The spring has been rather chilly with the winds blowing each day, it seems. There have been a lot of tumbleweeds rolling by. On the farm, we call them Russian thistles. With every bounce, seeds get shaken out to start more new plants.
The winds are enough to scatter light garbage and rubbish all over the place on our streets and highways leading into Battleford. A big thank you goes out to a resident of Battlefords Bridge Road Condos who has spent many hours out gathering up all the trash. He walks out through rain or shine. It’s one way to get your daily exercise. You are doing a great job, Paul, just keep it up and many thanks. It does look good out there. Makes you wonder why so many people toss out so much trash.
Sometimes the winds does blow things out of passing vehicles and you never know what you might find. When I lived on the farm, every day I used to walk up to six miles, and all the things you can find would really surprise you. Lots of garbage as well. When our children were younger they would walk the ditches looking for pop and beer bottles. They would come home and get them all washed up before taking them to the exchange depots for money. They were happy as that was their spending money.
It has been a late, cold dry spring. About all that is green so far is the grass. The trees are in bud ready to leaf out. A few look a little green. There needs to be more sunny warm days.
In spite of this cold spring, pretty well all the farmers are out on the land, starting to seed their crops. The crop report talks of a low percentage of the seeding being done so far. Each week, that report will change.
Now that the weather has got mild enough for the highways department to do their annual highway repair work, some major repairs are being done on the Battle River Bridge on Highway 40 west of Battleford. There is one-lane traffic.
Work is to be done on the North Saskatchewan River bridges. Repect the workers and take care. These areas have all been posted with signed.
Also, watch out the moving of wide farm machinery. Every day something is being moved. Just slow down and take care while passing.
On a recent phone call from a resident of North Battleford, he wanted to know if I knew where Willowfield area was. The answer was, “Yes, I do.” He went on to tell how, about three weeks ago, an out-of-control fire had engulfed what used to be called Pritchard’s Camp in the Willowfieldarea and pretty well all the old vacant houses and buildings were burned. After the fire, the family went back to rummage through the remains of where George Pritchard’s old home was. They found an old tobacco tin, with the lid still intact. Taking off the lid, they found a roll of store receipts written in pencil, tarnished with age and with burned spots from the fire, but there were still legible. They all dated back to the 1960s for George Pritchard, Norman Falcon, Pat Whitford, Morris Falcon and Willard Ouellet. They had all come from K.J. Mitchell store in Baljennie. Willowfield was just on the west edge of the RM of Glenside, where only a school was open from 1939 to 1952. After it closed, all the buildings, school, teacherage and barn were sold and moved away. The Pritchard Camp was not too far from the school.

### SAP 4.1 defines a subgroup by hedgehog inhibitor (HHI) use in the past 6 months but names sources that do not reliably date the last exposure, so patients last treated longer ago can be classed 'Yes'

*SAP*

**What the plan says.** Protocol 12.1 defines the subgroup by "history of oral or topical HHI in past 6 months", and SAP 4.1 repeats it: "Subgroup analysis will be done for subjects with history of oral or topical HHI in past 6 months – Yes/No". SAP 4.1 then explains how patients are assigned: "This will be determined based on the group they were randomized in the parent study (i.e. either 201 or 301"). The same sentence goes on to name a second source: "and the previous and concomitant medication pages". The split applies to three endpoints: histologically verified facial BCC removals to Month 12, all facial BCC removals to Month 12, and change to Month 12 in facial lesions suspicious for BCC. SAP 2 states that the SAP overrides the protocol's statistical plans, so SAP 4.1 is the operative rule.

George Pritchard came from Pake Pelltier in southern Saskatchewan. He moved to Turtle Lake, then to Willowfield where he bought a homestead in the 1920s. He married Mary Percell and they raised a family of 15 children. Some of his children went to Willowfield School until it closed. He then bought a section of land, still in the RM of Glenside, in the Baljennie area only three or four miles from the old Baljennie School. Most of the students all walked to school, but were driven by a team of horses and a sleigh in the winter months. They all made good friends with all the other school children and all had some happy times. George Pritchard hired a lot of men to help him do his business of picking rocks and cutting firewood for the different local people and he kept them well-employed all the time. They also had families that all came to Baljennie School. George also had a small herd of cattle and horses on the farm. He liked to do a lot of horse trading.
In 1973, he sold his land in Baljennie and moved back to the homestead at Willowfield, close to Cando. As he aged, he had some health problems, but did live to celebrate his 106th birthday in March of 2004. When he passed away in August of 2004, he was laid to rest in the Battleford Cemetery.